Kravitz: Source says NFL investigating if Patriots deflated footballs in DeflateGate scandal

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Bob Kravitz

A source within the NFL tells WTHR.com's Bob Kravitz that the league is investigating the possibility that the Patriots deflated footballs in their 45-7 win over the Colts Sunday night at Gillette Stadium.

The source told Kravitz that officials took a ball out of play at one point and weighed it. His tweet reporting the news shortly before 1 a.m. Monday quickly spread across social media and has been dubbed "DeflateGate."

New York Newsday's Bob Glauber tweeted around 7 a.m. Monday that NFL Spokesman Michael Signora confirmed the WTHR exclusive that the NFL is looking into whether footballs were properly inflated during the Colts-Patriots game.

"We'll cooperate fully with whatever the league wants us to, whatever questions they ask," Patriots coach Bill Belichick told the media Monday.

TUESDAY UPDATE: D'Qwell Jackson interception prompted Colts concern about possible deflated footballs

"I initially thought a softer ball would be tougher to throw, but people who understand physics have since told me it would be easier to throw and catch. Naturally, Boston fans went nuts on me, calling me every conceivable name. Nobody is suggesting the footballs had any appreciable impact on the game; it was a butt-whooping. But if the league believes the balls were deflated, expect the Pats to be fined or be forced to forfeit draft picks. Or both," Kravitz reports. "What a day. And it's gonna get longer."

READ BOB KRAVITZ'S COLUMN HERE.

In an interview Monday, Patriots quarterback Tom Brady called the accusation "ridiculous," saying, "I think I've heard it all at this point. That's the last of my worries. I don't even respond to stuff like this."

"This is one of those integrity of the game, competitive advantage type of deals. Certainly it had nothing to do with the final outcome," said Kravitz on Eyewitness News at 5:00 pm. "We did talk to Andrew Luck, and D'Qwell Jackson, who had that interception. They said they did not see a difference with the footballs. I'm not sure how they could, to be perfectly honest with you."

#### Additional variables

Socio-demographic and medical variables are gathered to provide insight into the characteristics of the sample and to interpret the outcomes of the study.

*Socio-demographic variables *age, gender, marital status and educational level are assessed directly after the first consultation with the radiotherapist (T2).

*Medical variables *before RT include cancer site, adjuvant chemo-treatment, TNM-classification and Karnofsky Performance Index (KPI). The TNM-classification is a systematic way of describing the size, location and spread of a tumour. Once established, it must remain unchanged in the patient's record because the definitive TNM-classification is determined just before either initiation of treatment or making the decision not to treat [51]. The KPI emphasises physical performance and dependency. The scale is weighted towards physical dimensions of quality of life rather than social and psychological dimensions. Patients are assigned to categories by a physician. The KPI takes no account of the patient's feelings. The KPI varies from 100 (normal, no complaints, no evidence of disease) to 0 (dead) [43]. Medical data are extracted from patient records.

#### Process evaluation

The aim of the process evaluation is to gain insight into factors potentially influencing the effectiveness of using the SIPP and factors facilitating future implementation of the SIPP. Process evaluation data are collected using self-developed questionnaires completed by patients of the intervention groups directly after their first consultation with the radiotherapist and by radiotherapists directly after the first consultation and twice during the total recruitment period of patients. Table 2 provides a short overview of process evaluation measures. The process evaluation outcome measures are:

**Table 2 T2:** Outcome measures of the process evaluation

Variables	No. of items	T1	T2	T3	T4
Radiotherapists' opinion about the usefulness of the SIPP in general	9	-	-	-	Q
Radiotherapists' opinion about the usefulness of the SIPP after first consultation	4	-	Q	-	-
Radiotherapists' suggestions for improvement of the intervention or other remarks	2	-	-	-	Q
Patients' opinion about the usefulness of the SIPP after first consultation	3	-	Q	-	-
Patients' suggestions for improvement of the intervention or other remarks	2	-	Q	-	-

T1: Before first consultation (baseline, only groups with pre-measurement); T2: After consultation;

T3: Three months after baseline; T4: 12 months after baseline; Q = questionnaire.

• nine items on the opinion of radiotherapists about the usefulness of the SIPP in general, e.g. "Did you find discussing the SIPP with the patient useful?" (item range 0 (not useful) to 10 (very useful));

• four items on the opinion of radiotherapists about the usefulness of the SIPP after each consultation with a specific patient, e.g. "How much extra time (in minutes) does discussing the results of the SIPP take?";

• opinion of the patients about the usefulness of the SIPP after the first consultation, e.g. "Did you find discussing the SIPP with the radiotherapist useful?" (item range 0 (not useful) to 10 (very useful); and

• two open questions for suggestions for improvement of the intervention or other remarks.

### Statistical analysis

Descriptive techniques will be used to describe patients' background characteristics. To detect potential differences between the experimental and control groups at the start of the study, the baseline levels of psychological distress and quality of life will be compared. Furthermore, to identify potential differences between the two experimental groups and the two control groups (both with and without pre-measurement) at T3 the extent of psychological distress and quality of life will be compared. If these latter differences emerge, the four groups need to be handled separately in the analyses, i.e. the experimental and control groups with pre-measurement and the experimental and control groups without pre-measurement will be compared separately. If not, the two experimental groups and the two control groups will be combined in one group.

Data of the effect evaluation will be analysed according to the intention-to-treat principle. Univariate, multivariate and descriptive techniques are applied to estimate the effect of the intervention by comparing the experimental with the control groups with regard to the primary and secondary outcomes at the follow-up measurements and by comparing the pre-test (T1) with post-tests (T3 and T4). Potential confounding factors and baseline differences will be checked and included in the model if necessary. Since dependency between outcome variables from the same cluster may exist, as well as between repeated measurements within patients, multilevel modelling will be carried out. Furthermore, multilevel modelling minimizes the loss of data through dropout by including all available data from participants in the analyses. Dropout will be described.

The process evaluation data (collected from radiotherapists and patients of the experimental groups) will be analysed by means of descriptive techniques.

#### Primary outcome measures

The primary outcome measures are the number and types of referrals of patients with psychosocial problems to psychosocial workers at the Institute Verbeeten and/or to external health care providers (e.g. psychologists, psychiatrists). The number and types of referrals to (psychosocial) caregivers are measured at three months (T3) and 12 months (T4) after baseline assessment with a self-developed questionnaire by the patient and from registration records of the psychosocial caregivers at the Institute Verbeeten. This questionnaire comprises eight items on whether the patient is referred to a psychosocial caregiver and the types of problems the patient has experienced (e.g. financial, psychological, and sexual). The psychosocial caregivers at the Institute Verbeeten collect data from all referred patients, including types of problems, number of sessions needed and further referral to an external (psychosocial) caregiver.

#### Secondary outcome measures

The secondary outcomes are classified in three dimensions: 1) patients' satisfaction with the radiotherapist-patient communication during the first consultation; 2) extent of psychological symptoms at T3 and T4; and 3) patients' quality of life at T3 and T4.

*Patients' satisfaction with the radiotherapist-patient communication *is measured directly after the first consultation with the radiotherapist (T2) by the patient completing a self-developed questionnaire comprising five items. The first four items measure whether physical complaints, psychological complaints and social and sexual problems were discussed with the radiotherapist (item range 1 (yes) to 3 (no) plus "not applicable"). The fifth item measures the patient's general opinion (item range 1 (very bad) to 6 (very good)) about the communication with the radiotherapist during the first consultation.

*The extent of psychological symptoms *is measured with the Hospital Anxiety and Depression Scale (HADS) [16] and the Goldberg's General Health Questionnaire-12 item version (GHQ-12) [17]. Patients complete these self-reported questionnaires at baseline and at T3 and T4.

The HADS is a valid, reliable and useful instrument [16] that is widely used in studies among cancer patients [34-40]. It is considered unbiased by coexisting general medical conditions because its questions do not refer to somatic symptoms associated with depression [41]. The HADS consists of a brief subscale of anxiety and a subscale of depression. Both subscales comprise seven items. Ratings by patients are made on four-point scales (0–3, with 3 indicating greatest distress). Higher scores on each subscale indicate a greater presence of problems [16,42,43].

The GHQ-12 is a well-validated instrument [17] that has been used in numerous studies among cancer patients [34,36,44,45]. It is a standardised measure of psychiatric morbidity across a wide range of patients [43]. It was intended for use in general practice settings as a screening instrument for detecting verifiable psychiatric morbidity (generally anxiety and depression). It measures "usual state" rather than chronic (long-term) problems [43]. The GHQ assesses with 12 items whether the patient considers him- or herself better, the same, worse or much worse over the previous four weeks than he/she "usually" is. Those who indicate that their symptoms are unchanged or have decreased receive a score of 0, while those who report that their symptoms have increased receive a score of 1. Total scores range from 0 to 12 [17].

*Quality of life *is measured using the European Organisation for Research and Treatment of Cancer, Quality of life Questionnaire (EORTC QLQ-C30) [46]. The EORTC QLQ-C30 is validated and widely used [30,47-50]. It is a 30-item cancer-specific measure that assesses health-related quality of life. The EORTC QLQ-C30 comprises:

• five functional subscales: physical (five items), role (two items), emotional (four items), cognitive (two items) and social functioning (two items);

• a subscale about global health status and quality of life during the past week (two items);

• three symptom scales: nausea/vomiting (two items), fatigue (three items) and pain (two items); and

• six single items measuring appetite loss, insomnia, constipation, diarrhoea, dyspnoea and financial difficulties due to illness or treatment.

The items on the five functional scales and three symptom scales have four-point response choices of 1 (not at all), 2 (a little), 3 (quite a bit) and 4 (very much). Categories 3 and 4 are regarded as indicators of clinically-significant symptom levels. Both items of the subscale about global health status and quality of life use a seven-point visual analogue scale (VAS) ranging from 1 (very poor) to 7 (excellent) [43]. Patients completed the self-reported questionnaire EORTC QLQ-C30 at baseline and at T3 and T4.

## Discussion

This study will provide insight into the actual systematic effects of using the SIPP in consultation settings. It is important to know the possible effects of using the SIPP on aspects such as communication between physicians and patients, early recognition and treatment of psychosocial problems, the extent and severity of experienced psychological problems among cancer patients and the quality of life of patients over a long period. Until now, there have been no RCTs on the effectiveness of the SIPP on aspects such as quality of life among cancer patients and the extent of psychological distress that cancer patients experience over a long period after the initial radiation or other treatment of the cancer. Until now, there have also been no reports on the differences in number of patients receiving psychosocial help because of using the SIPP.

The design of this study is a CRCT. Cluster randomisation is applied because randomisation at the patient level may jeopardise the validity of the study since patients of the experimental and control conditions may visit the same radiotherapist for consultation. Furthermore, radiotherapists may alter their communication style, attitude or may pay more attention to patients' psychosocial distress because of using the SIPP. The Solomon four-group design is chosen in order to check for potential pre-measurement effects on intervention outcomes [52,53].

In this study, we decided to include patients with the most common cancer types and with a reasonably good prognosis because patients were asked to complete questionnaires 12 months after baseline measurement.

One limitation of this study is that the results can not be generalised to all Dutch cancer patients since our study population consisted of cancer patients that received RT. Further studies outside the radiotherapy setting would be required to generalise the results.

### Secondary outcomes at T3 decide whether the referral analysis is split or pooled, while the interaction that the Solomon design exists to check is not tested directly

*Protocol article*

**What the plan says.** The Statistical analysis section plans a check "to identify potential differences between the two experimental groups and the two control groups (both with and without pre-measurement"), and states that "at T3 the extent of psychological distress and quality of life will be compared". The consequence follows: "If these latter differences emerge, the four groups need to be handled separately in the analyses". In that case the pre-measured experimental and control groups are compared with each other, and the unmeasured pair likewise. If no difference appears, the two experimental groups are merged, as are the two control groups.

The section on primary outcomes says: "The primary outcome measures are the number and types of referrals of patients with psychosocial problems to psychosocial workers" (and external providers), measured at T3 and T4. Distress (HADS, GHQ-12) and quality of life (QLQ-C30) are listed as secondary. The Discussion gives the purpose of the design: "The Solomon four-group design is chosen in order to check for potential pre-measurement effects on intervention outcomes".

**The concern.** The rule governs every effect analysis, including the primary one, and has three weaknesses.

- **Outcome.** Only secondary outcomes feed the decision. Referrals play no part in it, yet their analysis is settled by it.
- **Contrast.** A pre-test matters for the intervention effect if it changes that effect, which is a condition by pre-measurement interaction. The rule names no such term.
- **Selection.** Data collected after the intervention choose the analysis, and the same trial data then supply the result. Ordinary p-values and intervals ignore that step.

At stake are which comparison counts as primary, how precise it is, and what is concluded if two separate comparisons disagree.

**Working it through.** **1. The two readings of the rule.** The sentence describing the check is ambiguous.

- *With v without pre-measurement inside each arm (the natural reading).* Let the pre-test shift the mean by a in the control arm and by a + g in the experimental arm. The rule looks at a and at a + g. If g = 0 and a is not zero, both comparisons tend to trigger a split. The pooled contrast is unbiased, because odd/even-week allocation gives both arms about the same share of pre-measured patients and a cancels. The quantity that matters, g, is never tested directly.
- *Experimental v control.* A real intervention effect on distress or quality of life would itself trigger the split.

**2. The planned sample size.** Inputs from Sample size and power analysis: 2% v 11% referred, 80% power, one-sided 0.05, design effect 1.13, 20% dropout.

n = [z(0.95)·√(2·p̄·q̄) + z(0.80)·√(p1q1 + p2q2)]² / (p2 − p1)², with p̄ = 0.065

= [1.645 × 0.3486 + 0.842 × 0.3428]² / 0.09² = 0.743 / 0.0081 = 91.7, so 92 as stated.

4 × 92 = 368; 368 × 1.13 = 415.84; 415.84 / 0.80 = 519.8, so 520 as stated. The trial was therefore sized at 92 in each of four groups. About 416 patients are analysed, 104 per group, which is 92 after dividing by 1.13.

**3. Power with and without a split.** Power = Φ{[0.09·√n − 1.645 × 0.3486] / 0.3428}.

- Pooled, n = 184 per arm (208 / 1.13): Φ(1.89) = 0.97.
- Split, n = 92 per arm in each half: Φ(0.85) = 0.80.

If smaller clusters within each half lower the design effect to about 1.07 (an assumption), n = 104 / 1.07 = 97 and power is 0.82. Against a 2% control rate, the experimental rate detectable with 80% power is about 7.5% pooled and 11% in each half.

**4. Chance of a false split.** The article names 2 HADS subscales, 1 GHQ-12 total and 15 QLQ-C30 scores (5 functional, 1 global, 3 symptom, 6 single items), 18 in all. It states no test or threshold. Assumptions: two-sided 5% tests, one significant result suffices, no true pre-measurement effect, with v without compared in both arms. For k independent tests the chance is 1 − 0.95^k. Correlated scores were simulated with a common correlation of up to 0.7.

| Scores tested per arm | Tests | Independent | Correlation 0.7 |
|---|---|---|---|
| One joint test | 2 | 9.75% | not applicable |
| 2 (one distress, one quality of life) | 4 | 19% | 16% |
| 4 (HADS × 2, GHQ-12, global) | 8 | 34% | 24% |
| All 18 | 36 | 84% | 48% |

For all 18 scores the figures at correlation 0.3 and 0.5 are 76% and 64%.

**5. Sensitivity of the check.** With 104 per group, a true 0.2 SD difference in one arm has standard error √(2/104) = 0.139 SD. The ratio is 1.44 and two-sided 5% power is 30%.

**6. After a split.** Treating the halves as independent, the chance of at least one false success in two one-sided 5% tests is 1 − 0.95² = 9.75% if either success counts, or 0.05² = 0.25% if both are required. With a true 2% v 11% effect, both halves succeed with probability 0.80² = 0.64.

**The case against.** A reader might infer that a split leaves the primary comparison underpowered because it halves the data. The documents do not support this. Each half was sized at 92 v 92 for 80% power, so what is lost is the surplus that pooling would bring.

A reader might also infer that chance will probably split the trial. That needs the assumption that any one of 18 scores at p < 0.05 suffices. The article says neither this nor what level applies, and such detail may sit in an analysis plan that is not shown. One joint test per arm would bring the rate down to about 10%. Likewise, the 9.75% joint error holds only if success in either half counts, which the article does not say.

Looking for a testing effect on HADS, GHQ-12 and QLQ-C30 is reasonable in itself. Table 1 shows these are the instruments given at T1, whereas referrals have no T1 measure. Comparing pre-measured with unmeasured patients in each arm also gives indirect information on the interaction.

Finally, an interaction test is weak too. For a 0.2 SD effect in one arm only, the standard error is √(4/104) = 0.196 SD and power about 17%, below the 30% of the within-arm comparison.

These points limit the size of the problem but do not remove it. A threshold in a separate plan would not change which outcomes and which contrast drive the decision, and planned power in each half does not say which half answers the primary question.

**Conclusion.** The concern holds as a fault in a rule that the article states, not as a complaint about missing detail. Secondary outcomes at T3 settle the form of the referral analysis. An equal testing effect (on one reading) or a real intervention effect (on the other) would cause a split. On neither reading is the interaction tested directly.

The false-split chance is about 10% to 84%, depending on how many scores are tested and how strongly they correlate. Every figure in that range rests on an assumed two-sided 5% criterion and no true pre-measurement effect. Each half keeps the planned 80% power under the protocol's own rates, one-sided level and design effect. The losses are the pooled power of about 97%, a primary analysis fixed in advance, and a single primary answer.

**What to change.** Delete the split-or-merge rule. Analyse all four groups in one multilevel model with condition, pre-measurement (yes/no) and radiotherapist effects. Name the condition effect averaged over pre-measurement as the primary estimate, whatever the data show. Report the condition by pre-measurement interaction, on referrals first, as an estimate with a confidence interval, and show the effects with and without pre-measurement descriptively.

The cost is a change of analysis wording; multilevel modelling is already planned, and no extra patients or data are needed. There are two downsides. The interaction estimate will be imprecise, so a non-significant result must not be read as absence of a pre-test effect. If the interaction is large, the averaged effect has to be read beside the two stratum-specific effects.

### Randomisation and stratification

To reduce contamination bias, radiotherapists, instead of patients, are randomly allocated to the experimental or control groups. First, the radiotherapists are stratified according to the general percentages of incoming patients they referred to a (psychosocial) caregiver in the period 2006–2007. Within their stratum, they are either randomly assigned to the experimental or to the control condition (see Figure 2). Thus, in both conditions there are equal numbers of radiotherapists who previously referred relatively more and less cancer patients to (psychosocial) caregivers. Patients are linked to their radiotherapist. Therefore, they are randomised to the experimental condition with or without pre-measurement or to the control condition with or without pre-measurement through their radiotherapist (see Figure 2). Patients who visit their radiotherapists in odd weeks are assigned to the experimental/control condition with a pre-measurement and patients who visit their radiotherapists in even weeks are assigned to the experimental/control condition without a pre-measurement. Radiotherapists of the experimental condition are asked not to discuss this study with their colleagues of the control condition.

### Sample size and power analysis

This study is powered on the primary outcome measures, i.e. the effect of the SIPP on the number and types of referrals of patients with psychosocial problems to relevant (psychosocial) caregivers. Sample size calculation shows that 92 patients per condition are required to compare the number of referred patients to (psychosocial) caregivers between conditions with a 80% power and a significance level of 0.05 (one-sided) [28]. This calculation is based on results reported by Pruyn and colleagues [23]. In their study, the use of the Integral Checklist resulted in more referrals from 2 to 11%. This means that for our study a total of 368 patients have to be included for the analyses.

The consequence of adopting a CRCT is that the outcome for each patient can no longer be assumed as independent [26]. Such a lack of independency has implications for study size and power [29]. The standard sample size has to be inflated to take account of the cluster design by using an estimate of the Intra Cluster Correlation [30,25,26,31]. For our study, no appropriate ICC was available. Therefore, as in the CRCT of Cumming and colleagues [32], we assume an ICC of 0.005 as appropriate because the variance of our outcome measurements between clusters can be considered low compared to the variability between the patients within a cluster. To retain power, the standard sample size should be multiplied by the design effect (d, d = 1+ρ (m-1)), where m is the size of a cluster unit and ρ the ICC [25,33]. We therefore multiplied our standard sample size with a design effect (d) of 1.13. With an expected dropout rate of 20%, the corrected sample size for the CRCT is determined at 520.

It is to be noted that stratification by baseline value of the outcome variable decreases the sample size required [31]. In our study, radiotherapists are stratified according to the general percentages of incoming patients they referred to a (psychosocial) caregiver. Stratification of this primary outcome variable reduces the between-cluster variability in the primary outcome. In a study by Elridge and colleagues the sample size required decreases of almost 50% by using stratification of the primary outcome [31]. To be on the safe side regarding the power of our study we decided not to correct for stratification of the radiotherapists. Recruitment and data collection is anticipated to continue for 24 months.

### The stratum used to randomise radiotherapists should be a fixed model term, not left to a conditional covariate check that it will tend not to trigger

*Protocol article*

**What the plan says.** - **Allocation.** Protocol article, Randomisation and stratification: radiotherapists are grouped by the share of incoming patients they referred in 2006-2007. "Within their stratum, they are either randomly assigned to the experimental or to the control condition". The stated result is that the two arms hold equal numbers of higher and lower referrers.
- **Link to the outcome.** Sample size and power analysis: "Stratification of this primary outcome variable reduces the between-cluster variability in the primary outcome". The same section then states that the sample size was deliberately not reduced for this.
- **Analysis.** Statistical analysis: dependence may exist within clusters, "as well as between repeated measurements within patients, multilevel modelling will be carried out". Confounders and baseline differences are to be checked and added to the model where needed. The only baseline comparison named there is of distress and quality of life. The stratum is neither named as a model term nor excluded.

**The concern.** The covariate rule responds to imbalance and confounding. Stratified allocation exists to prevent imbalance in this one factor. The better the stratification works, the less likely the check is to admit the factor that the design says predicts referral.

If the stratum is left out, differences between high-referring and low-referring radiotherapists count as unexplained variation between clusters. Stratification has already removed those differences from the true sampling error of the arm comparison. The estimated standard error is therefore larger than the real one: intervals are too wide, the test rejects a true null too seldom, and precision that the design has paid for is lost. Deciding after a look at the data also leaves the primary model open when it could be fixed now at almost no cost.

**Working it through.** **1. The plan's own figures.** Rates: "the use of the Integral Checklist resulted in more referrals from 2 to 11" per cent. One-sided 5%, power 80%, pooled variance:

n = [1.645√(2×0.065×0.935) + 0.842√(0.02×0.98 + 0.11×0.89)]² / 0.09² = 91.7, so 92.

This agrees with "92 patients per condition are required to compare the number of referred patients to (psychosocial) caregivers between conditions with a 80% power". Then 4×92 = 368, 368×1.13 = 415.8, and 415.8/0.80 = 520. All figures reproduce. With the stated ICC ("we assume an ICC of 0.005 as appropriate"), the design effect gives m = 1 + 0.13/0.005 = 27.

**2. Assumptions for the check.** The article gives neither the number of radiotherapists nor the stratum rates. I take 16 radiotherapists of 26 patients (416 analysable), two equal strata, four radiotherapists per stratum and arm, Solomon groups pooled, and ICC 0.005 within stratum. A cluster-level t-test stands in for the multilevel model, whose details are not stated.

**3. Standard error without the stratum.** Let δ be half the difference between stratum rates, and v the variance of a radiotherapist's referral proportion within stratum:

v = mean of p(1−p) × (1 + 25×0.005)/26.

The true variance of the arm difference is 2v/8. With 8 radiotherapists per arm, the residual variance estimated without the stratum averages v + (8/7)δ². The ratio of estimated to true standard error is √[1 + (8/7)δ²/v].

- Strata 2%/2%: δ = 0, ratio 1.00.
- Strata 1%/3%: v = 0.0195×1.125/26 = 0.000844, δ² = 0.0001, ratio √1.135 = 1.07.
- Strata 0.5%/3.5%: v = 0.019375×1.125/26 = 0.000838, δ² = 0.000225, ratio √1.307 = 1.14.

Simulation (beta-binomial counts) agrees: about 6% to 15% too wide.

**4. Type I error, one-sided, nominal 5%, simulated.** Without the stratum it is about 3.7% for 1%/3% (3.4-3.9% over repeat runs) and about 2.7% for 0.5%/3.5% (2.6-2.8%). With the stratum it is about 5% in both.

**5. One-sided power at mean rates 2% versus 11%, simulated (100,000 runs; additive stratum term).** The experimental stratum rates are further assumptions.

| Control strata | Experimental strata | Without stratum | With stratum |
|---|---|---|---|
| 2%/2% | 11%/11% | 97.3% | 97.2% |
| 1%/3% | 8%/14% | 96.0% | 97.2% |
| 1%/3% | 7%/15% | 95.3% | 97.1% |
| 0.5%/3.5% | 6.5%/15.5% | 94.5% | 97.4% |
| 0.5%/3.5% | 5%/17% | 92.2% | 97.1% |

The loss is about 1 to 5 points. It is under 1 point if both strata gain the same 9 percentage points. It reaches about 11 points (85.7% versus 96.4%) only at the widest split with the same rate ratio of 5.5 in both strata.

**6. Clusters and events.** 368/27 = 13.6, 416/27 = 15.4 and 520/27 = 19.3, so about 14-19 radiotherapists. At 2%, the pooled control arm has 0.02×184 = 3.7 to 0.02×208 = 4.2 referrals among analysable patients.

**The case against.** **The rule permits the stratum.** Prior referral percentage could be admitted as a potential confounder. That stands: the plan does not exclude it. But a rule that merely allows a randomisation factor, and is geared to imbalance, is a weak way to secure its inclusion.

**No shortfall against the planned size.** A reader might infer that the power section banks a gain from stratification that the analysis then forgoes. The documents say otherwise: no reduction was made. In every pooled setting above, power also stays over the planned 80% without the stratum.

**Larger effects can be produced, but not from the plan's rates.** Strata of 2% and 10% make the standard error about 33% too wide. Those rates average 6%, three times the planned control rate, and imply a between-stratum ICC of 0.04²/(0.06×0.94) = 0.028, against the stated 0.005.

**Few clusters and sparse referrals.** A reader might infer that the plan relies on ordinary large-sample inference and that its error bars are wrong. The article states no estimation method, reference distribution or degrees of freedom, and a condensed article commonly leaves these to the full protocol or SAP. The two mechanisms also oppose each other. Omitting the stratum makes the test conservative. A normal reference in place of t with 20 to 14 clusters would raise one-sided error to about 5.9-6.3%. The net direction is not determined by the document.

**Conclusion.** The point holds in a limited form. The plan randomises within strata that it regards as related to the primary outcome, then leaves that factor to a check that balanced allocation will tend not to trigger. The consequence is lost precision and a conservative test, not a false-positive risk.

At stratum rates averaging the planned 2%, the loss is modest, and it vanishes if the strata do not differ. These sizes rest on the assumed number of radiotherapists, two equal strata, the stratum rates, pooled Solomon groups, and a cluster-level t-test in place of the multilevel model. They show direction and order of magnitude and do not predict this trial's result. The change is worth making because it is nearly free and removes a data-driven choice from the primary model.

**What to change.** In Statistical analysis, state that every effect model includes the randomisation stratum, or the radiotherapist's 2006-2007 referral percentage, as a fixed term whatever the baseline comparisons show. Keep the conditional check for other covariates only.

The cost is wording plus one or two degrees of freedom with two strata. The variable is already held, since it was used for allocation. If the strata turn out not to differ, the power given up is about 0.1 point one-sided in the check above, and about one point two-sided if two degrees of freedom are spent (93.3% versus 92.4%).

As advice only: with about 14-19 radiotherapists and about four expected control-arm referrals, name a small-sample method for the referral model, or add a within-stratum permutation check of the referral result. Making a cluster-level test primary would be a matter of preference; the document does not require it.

COLTS FANS REACT TO DEFLATEGATE

"It's the integrity of the game. It's the same thing that went on with Spygate," he added. "The New England Patriots - it's not sour grapes, but the bottom line is, they don't get the benefit of the doubt."

Glauber reported on Twitter that Patriots Coach Bill Belichick said he didn't know about the football inflation/deflation issue until Monday morning. Belichick told Glauber, "We'll cooperate fully with whatever the league wants."

Deflating footballs isn't a new issue in the game of football.

A USC football manager was fired from the team in 2012 after taking the heat for intentionally deflating footballs in a game against Oregon.

This is not the first time the league has suspected the Patriots of blurring the lines.

In 2007, it was called "Spygate" when Patriots Coach Bill Belichick ordered the videotaping of the defensive signals of opposing teams. It turned out the Patriots had been doing it since 2000 - a seven-year stretch during which they won three Super Bowls and five division championships. The 2007 incidents came after the league expressly outlawed the practice in a 2006 memo to teams. Belichick was ordered to pay the NFL maximum fine of $500,000 as a result of the investigation, and the Patriots were fined $250,000.

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